What You Should Know
Scutellinia scutellata is an inedible small saprophytic fungus of the genus Scutellinia. It is the type species of Scutellinia, as well as being the most widespread. The fruiting bodies are small red cups with distinct long, dark hairs or "eyelashes". The youngest specimens are almost entirely spherical. These eyelashes are the most distinctive feature and are easily visible with a magnifying glass. The species is common in North America and Europe.
Other names: Eyelash Fungus, Eyelash Cup, Scarlet Elf Cap, Molly Eye-Winker.
Scutellinia scutellata Mushroom Identification
Saprobic on wet, rotted wood, or damp soil nearby; growing gregariously or in clusters; spring through fall; widely distributed in North America.
Cup-shaped to broadly cup-shaped, minute to 1.5 cm across; fertile surface ("top" or "inner" surface) scarlet red to bright orange, smooth; sterile surface ("under" or "outer" surface) brownish or pale orangish, covered with tiny dark hairs; the margin with longer, eyelash-like, dark hairs; without a stem; flesh thin and insubstantial.
Spores (best viewed in lactophenol and cotton blue) 17-23 x 10.5-14 µ elliptical; smooth when immature, and remaining so for a long time--but in maturity prominently sculpted with warts and ribs extending to about 1 µ high; with several oil droplets. Paraphyses with swollen tips 6-10 µ across. Marginal hairs (the "eyelashes") 360-1600 x 20-50 µ; brownish in KOH; thick-walled; multi-septate; with branched bases.
Scutellinia scutellata Look-Alikes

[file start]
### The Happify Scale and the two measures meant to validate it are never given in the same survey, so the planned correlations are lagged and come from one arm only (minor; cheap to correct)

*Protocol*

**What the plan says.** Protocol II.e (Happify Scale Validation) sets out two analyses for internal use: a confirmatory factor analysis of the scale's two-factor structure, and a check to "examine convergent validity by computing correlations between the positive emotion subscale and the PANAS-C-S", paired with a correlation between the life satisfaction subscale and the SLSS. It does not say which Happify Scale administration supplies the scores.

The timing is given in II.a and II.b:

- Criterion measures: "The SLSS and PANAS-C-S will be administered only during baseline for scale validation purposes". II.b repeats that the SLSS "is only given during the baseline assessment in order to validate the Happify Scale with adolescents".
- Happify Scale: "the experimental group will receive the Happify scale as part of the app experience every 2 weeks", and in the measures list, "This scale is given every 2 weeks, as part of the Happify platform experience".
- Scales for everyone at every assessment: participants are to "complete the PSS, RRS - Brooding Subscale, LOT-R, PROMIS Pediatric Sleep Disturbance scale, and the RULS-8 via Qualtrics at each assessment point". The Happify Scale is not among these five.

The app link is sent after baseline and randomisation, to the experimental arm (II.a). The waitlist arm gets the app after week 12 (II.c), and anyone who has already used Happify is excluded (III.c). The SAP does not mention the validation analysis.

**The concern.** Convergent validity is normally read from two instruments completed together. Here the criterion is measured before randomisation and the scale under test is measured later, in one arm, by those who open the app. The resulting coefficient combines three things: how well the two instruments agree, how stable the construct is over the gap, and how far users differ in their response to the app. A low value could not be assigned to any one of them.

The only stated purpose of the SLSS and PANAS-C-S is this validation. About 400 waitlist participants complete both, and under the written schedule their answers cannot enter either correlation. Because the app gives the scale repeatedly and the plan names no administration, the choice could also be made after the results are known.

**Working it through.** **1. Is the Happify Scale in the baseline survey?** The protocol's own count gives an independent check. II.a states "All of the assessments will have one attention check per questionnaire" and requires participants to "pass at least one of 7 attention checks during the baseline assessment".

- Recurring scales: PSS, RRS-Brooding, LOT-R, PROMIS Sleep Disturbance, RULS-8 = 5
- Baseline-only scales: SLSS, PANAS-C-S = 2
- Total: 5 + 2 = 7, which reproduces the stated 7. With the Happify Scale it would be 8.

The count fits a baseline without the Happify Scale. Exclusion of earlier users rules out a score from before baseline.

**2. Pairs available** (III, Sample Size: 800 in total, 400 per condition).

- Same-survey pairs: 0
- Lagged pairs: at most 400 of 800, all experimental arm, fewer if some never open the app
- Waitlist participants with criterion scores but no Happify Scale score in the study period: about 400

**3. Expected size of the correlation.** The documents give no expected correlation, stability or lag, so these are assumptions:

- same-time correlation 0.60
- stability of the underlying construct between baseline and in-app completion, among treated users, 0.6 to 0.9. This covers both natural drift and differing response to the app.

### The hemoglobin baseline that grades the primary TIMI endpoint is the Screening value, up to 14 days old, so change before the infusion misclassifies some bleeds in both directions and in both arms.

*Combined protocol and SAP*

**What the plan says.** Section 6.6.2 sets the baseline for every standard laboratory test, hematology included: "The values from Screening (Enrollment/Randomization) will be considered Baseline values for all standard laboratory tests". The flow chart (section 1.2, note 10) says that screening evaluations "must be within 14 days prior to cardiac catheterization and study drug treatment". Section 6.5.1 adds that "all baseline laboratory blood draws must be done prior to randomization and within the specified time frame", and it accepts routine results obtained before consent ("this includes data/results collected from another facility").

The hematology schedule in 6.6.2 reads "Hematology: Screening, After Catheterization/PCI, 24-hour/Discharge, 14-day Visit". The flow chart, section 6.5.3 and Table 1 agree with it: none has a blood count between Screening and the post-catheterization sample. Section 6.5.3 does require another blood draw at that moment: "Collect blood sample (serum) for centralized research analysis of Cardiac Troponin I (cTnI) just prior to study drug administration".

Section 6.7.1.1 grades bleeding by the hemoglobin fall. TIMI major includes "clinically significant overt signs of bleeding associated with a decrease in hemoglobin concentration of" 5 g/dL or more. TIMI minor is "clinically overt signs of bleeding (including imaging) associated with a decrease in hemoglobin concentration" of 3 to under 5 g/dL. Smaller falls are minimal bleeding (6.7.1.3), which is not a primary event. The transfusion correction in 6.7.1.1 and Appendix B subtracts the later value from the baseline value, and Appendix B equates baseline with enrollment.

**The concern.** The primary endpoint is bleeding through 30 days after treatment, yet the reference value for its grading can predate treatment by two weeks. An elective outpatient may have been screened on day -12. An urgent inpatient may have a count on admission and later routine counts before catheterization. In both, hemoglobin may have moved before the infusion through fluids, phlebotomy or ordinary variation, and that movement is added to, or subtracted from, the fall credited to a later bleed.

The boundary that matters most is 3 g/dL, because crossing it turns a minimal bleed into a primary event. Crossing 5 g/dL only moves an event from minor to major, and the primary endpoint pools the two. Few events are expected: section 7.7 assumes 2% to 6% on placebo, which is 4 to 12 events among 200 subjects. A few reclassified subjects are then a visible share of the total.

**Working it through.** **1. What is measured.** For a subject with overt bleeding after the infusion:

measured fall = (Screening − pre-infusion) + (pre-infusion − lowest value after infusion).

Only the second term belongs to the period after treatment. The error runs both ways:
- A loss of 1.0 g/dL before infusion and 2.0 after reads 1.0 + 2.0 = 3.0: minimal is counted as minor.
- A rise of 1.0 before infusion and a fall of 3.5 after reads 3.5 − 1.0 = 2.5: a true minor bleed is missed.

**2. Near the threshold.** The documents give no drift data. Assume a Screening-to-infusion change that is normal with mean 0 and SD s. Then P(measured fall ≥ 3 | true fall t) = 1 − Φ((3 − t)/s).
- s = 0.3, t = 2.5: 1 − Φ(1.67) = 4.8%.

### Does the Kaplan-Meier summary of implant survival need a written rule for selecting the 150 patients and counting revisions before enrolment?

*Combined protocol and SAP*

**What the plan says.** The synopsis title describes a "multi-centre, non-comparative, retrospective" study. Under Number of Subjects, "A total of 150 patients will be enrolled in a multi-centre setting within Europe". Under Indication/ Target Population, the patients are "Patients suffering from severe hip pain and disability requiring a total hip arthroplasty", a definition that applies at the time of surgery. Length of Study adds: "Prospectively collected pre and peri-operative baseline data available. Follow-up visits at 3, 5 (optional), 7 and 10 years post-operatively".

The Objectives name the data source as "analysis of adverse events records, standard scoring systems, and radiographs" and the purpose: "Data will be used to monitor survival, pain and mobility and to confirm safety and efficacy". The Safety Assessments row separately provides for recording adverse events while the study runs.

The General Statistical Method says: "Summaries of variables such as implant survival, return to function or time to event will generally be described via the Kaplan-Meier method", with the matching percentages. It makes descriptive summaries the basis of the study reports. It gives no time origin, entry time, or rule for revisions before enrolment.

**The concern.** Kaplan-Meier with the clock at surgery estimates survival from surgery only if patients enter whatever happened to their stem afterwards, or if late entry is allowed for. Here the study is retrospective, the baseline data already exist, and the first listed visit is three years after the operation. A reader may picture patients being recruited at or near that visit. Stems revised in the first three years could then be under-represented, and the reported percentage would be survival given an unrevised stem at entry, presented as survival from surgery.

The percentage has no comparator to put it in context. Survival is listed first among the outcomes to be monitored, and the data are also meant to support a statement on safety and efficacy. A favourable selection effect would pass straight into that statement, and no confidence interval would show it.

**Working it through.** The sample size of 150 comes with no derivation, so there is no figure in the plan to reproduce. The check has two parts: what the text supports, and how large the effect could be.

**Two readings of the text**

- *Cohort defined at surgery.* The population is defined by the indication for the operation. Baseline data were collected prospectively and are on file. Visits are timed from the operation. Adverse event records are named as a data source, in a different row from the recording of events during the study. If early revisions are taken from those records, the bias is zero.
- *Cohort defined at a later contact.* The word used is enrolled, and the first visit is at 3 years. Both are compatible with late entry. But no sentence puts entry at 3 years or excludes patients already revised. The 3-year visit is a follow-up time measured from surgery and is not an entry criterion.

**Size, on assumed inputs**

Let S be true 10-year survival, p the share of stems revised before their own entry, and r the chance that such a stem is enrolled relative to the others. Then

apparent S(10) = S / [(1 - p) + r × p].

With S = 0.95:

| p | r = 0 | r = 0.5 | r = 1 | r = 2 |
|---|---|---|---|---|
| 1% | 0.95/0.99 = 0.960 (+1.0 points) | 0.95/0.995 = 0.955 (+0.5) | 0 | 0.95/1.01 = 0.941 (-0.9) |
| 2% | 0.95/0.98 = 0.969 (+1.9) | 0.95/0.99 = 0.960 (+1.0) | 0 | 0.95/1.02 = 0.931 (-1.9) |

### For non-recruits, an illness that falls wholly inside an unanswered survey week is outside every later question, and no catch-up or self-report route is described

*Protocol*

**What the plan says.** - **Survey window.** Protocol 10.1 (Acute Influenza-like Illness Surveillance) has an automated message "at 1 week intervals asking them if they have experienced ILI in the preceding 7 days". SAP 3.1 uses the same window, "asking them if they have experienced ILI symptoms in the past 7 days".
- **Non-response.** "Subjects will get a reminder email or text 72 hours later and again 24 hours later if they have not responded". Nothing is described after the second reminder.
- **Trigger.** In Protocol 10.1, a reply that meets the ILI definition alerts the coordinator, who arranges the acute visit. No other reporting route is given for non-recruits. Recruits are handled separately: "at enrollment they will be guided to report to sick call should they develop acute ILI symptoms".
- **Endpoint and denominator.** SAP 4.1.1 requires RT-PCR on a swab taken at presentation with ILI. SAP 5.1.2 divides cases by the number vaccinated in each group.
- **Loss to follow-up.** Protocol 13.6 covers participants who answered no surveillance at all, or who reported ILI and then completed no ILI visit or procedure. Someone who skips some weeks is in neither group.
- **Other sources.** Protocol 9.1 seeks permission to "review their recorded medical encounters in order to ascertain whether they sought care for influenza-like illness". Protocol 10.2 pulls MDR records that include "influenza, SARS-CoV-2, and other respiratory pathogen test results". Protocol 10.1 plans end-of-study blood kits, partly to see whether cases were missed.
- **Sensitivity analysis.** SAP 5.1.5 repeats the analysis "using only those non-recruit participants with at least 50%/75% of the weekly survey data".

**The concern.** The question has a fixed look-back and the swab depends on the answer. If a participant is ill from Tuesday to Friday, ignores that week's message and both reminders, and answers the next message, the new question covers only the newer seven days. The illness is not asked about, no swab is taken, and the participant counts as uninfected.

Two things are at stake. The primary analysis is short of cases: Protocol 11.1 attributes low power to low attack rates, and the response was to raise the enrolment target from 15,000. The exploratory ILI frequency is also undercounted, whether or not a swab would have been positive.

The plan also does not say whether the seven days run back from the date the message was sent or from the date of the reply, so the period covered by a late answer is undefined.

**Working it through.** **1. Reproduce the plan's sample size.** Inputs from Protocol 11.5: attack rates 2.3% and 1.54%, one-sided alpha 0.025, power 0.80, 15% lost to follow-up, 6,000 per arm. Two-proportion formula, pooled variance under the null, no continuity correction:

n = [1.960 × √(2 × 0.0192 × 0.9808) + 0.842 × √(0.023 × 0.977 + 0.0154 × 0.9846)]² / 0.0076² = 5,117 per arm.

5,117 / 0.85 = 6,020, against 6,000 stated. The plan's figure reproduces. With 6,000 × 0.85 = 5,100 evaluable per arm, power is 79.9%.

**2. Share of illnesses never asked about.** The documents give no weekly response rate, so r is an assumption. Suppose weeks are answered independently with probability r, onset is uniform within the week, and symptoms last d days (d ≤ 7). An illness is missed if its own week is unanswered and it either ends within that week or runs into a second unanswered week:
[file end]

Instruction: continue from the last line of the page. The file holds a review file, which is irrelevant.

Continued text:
The Scarlet Elf Cup, is much larger and deeper, bright red, and grows on dead twigs and branches in mossy woods and sometimes under damp hedgerows; its rim is not fringed with hairs.
Has a larger fruiting body and larger spores, as well as having shorter, less obvious hairs.
Slightly smaller and orange to yellow, with smooth spores.
Much smaller, with short, pale hairs and spores lacking oil droplets.
Has a bright orange color with small brown hairs.
Very similar as well, and can only be reliably distinguished by its roughly spherical ascospores that are typically 17–23 µm in diameter.
Scutellinia scutellata Taxonomy and Etymology
Common Eyelash Scutellinia scutellata was described by Carl Linnaeus in his Species Plantarum of 1753, when he named it Peziza scutellata. This tiny but spectacular cup fungus was given its present name in 1887 by the Belgian mycologist Jean Baptiste Emil Lambotte (1832 - 1905).
The specific epitet scutellata is Latin and means 'like a small shield'. The common name needs no explanation, but in some English-speaking countries alternatives such as Eyelash Cup, Molly Eye-winker, and Eyelash Pixie Cup are used instead.
The key to identifying to species level the various species of Scutellinia and Cheilymenia (the other main group of eyelash-fringed disc fungi) of which there are close to 50 known in Britain and Ireland, is by microscopic examination of asci, spores, and any hairs or 'lashes' that cover the infertile surface.
Scutellinia scutellata Carotenoids
The carotenoids are pigmented molecules found naturally in plants, and some types of fungi, including S. scutellata. A 1965 study reported the carotenoid composition of this fungus, found to contain a high proportion of monocyclic carotenes—carotenes with only one cyclohexene ring, such as beta-carotene. Also present were minor amounts of xanthophyll, a molecule structurally related to the carotenes.
Photo 1 - Author: Katja Schulz from Washington, D. C., USA (Creative Commons Attribution 2.0 Generic)
Photo 2 - Author: Fluff Berger (Creative Commons Attribution-Share Alike 4.0 International)
Photo 3 - Author: Fluff Berger (Creative Commons Attribution-Share Alike 4.0 International)
Photo 4 - Author: Katja Schulz from Washington, D. C., USA (Creative Commons Attribution 2.0 Generic)
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